Sunday, August 28, 2016


Yes, it is paradise. I have some photos below, but there's no way to capture the lush beauty of the place, especially the north shore. There are tourists, for sure—the GDP must be well over half tourism—but in spite of it Kauai has managed to maintain a rural, local vibe.

You don't usually have to drive far down a side road to encounter a little fruit stand offering a few mangos or avocados, often operating on the honor system. The day we arrived I swerved off the main road to buy a jar of homemade dill pickles from a young guy selling them from the back of his pickup truck, his sign painted on an old surfboard, of course. One or two scruffy, leathered old surfer dudes will inevitably be on the beach with you if there's a hint of a wave to catch. While fixing my latte, the young woman behind the counter at the gift shop/ cafe at Hanalei Colony Resort, where we stayed, told me about getting lost on the unmarked hunters' tracks she has hiked through the other-worldly thick jungle of the Alakai Swamp. A large percentage of the work force seems to be earning just enough in the tourist trade to support the island lifestyle. Could you thrive on a diet of ramen noodles and cheap beer, live in a buggy, rustic cottage, all in order to maximize the hours per week you could spend trekking in that crazy beautiful jungle, or snorkeling those abundant reefs, or riding those choppy breakers to a backdrop of Bali Hai? If you think the answer is obviously no, maybe you haven't been there.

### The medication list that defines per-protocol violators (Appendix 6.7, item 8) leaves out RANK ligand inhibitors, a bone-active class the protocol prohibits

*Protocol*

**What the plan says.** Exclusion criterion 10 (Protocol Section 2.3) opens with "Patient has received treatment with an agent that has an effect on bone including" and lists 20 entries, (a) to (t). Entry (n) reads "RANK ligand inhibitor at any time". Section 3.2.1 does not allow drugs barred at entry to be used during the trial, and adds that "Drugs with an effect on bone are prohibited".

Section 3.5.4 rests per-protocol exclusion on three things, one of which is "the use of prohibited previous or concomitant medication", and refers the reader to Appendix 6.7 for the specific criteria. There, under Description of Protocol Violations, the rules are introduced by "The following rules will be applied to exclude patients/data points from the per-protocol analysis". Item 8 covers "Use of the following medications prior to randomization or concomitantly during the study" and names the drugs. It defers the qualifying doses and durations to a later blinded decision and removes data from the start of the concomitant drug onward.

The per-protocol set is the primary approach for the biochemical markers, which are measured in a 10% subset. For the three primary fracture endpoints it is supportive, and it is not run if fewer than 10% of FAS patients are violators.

The only mild down side for a nature-lover like me is contemplating the tenuous grip on survival that so many of Kauai's native species have. Several million years isolated by thousands of miles of open ocean have left the flora and fauna that evolved there unique, but vulnerable. The adventurous, industrious Polynesians, with their pigs, rats, and invasive though useful foreign plants, played a big part in the island's biological fall from grace. Western settlers brought more invasives, and even very recently some popular landscaping plants, such as the beautiful octopus tree (Schefflera actinophylla), are devastating Kauai's remaining native forests. Kauai's birds may also be suffering from mosquito-born diseases. Talk about the Fall: even the mosquitoes only came with the humans.

The Pihea Trail is the most direct way to the aforementioned Alakai Swamp. It starts down a ridge overlooking the spectacular Kalalau Valley... when, of course, the clouds part. Somewhere behind that fluffy white stuff. Did I mention 400 inches of rain annually?

A great place to learn about Kauai's native and introduced flora, and the uses to which the native Hawaiians put them, is the Limahuli Garden in Haena. It is spectacular.

Hibiscus is all over the place. Some varieties are endemic to the island. Not this one, I think...

The Pihea and Alakai Trails feature miles of old boardwalks, which keep your feet out of the mud... partly.

For a Californian coming off several years of drought, the amount of moisture on Kauai is... well... obscene? It clots the very air you breathe.

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